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orientation, but much of this characterization depends on assumed size and shape parameters. Finally, note that whether particles are coated or have gradients of composition can also be important and thus deserves characterization. This is true not only for particles that are already coated, but also for those that are going to be coated, for example, since porous particles with a coating of limited gas permeability may entrap some gases in internal pores. Similar entrapment may also occur for intragranular pores, especially if particle grain sizes are not particularly small. Also note that use of some characterization methods in controlling fabrication in manufacturing is discussed in Sec. 8.4.

2.8

DISCUSSION, SUMMARY, AND CONCLUSIONS

There is a substantial and growing diversity of powder preparation methods to address the broader range of powder compositions and character desired. However, many of the methods are of more limited investigation and leave considerable uncertainties about the uniformity, repeatability, scalability, and costs. Thus, traditional methods still dominate most commercial production, for example, salt precipitation and calcining for most binary oxides and solid-state reactions of binary oxide constituents of ternary oxides. An important exception is CVD preparation of some binary oxides such as A12O3, SiO2, and TiO2; though residual Cl can inhibit densification from such typical processing, there are possible methods of addressing this. Where single-crystal particles (e.g., platelets or whiskers) are desired, hydrothermal or molten salt (or metal) methods are often appropriate, besides CVD, though these and other techniques are often influenced significantly by use of additives (see Sec. 3.2). Traditional reaction processing still dominates for most binary nonoxide powder preparation. Thus, those compounds for which the metallic element is available at reasonable prices in suitable powder form and whose agglomeration due to melting is not an issue or can be controlled may be directly reacted with the appropriate cation powder to produce the desires nonoxide. This is most common for A1N and Si3N4. However, the dominant traditional reaction method of preparation of nonoxide powders remains carbothermal reduction for most binary nonoxide compounds, including commercial production of A1N and Si3N4. Other reaction processes, such as SHS and related processing, have shown some potential for some specific powders, but more demonstration of their practical aspects of uniformity, repeatability, scalability, and costs is needed. CVD and some plasma processing have been shown to have potential, but remain uncertain in their future roles. Morphological single-crystal particles, are often a product of CVD, often entailing use of additives (see Sec. 3.2) Newer techniques based on more diverse chemistry have considerable promise, but need much more evaluation and development.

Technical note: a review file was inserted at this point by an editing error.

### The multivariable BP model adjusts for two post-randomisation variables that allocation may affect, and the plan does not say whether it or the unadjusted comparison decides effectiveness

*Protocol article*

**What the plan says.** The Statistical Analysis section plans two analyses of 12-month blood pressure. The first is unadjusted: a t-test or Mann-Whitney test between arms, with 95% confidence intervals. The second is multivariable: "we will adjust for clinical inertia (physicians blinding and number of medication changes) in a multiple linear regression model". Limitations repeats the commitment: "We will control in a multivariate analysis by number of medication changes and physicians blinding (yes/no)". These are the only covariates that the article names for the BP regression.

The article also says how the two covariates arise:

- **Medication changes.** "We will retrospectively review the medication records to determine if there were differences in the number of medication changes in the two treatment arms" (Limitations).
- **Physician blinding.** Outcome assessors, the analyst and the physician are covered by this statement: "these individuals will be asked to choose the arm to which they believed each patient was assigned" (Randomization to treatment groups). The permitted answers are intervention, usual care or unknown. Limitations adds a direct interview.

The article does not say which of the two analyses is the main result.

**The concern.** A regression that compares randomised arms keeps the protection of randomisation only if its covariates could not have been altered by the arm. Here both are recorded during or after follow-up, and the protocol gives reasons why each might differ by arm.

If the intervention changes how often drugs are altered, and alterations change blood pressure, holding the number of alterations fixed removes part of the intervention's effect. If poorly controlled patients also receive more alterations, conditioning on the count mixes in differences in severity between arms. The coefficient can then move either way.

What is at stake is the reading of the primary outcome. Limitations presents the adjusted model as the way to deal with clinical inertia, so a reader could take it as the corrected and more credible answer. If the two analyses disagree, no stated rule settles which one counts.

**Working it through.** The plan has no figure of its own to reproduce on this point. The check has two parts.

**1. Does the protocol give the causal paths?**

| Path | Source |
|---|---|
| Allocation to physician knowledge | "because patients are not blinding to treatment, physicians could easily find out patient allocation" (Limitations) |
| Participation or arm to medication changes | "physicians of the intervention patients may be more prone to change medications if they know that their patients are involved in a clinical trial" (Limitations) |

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Scale-up of powder processing from lab to pilot to production is an important and challenging transition as it is for other fabrication steps. For example, reactions that are either endothermic or exothermic provide challenges of keeping thermal uniformity as the scale of operation and sources of heat input and output increase and increasing masses of reactants and products often increase driving forces for agglomeration and back pressures limiting escape of gaseous reaction products. Such problems are often not documented, since successful scale-up, not difficulty along the way, is the goal. Thus, liquid media processing has resulted in powders of changing character on scaling from 10 to 100 to 1000 mL in the laboratory, changing raw materials has changed results due to previously unknown effects of modest levels of impurities, and scaling directions may be found incompatible with anticipations (J. Voight, D. Demos, R. Egan, Sandia National Lab., personal communication, 2001). For example, sol preparation of PZT powders required nonaqueous solvents, which in turn required explosion proof facilities, but such a peristaltic pump needed for the desired continuous process was not available, requiring reversion to a batch process in scale-up. Further, three factors should be noted. First, ceramics is a diverse field and becoming more so, as both the number of ceramic compositions addressed and the diversity of product scale and microstructures increases. Thus, there may be more opportunities for speciality powders, for example, as shown for sol-gel derived abrasives and hydrothernial BaTiO3. However, these were only achieved through substantial development to demonstrate quality, uniformity, scalability, repeatability, and acceptable cost for use in limited quantities. Larger volume applications require further cost reductions as demonstrated for sol-gel abrasives. Second, while many of the processes can produce micron- to nm-scale powder particles that are of interest for very fine microstructures, such particles pose important challenges for fabrication of bodies, especially dense ones. Third, many powders used for ceramic fabrications are not specifically made for such fabrication, but making tailored ceramic powders is becoming more common, as noted for alumina lamp envelopes. Such tailoring is also becoming more common even for special powder applications such as for thermal conducting ceramic particle-organic matrix composites for electronics and for plasma sprayed ceramic coating (H. Herman, personal communication, 2002) [170], as also discussed in Section 7.5.